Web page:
The Identity Crises of the Gadsden Flag 

Fibonacci Blue from Minnesota, USA, CC BY 2.0 , via Wikimedia Commons

At some point, you have certainly seen or heard about the Gadsden flag, maybe known better as the “Don’t Tread On Me” flag. Created by Christopher Gadsden in 1775, the iconic yellow flag with a coiled-up rattlesnake is known as the most popular symbol of the American Revolution.

Its purpose? A warning to Britain to not tread upon the rights of Americans. Essentially, the flag was the original “f%*k around and find out” challenge, and, for generations stood as a symbol of how defiance is intertwined with the American spirt.

The flag, which once stood as a symbol of resistance to government tyranny and noncompliance to authority, has in recent times undergone a perplexing transformation, leaving those with an understanding of U.S. history scratching their heads. 

Once a banner of rebellion and individual liberty, the flag is now often used in ways that contradict its original intent; for example, when the Gadsden flag is flown beside the “Thin Blue Line” American flag, also known as the “Blue Lives Matter” flag. 

The “Blue Lives Matter’’ flag gained popularity in recent years as a response to the Black Lives Matter movement and represents admiration and unwavering support to law enforcement. Basically, the “Blue Lives Matter” flag is everything the “Don’t Tread on Me” flag opposes.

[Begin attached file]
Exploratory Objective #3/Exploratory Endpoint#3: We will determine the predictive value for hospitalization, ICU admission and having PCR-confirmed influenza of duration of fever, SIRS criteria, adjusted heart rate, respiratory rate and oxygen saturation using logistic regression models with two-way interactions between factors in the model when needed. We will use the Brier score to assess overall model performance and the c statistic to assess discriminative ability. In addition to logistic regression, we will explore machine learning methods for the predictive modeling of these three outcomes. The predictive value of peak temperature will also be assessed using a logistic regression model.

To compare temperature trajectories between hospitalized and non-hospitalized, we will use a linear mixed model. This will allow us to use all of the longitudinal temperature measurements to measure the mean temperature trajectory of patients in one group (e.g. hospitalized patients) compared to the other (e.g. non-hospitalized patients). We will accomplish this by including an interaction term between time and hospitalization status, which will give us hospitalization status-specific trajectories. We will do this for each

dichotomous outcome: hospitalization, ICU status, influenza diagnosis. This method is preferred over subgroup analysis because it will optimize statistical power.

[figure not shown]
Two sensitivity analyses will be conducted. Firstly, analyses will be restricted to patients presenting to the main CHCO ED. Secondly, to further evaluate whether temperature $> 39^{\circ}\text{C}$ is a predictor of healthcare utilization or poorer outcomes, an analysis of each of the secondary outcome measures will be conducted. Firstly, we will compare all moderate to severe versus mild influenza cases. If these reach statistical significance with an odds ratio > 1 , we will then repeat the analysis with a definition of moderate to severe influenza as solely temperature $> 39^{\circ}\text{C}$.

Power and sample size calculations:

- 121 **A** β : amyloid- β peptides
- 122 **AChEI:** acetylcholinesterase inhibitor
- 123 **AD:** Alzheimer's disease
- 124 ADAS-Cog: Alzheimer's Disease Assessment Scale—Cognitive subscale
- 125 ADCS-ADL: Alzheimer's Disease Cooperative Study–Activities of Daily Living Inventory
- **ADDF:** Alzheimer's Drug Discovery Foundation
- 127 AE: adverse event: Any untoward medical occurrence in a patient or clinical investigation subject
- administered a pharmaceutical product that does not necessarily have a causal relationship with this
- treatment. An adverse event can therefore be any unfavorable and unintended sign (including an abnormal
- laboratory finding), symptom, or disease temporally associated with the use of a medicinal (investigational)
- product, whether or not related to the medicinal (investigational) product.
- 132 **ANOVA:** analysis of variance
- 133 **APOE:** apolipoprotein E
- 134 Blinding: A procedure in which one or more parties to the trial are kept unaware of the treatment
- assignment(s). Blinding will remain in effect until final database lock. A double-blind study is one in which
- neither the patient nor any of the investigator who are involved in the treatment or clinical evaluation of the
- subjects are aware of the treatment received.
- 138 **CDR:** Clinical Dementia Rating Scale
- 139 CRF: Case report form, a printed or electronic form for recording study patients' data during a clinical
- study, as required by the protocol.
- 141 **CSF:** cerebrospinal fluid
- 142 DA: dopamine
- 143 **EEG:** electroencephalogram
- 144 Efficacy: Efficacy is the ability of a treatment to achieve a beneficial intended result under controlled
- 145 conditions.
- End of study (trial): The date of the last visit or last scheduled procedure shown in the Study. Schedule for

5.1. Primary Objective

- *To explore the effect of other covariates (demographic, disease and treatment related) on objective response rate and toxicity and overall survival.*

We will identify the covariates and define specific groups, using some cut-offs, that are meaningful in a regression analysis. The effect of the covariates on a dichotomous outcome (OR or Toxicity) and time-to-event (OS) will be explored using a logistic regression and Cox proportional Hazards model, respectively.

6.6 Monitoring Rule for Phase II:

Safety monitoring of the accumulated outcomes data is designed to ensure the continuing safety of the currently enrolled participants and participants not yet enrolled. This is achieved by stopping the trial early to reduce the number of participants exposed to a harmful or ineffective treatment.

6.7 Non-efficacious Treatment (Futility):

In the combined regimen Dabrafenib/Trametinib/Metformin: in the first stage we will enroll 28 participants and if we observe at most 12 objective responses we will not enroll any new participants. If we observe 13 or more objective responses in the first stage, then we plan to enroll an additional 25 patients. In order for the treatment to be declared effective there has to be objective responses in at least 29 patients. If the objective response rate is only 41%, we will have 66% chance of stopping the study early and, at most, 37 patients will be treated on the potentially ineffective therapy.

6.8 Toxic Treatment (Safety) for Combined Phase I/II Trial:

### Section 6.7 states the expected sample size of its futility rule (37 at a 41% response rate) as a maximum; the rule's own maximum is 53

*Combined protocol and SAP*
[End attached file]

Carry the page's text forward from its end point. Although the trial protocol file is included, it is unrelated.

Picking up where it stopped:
Think about it. The “Gadsden” flag is a warning to authority. The “Blue Lives Matter” flag is about backing that same authority. Mixing these flags is confusing since both flags represent opposing ideologies. 

The identity crisis of the Gadsden flag serves as a reminder that the meanings associated with symbols are not fixed but are subject to interpretation and manipulation. As our world changes, so too do the symbols that define our ideals and values. 

For better or worse, the flag that was once an emblem of defiance and rebellion has turned into what it originally sought to oppose. The snake, once wary of the boot, now finds itself in an unexpected place– flying alongside the boot, supporting it, and symbolizing a profound transformation that raises questions about the flag’s enduring legacy and the evolution of symbols in our ever-changing world

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Nathan Azevedo Espindula
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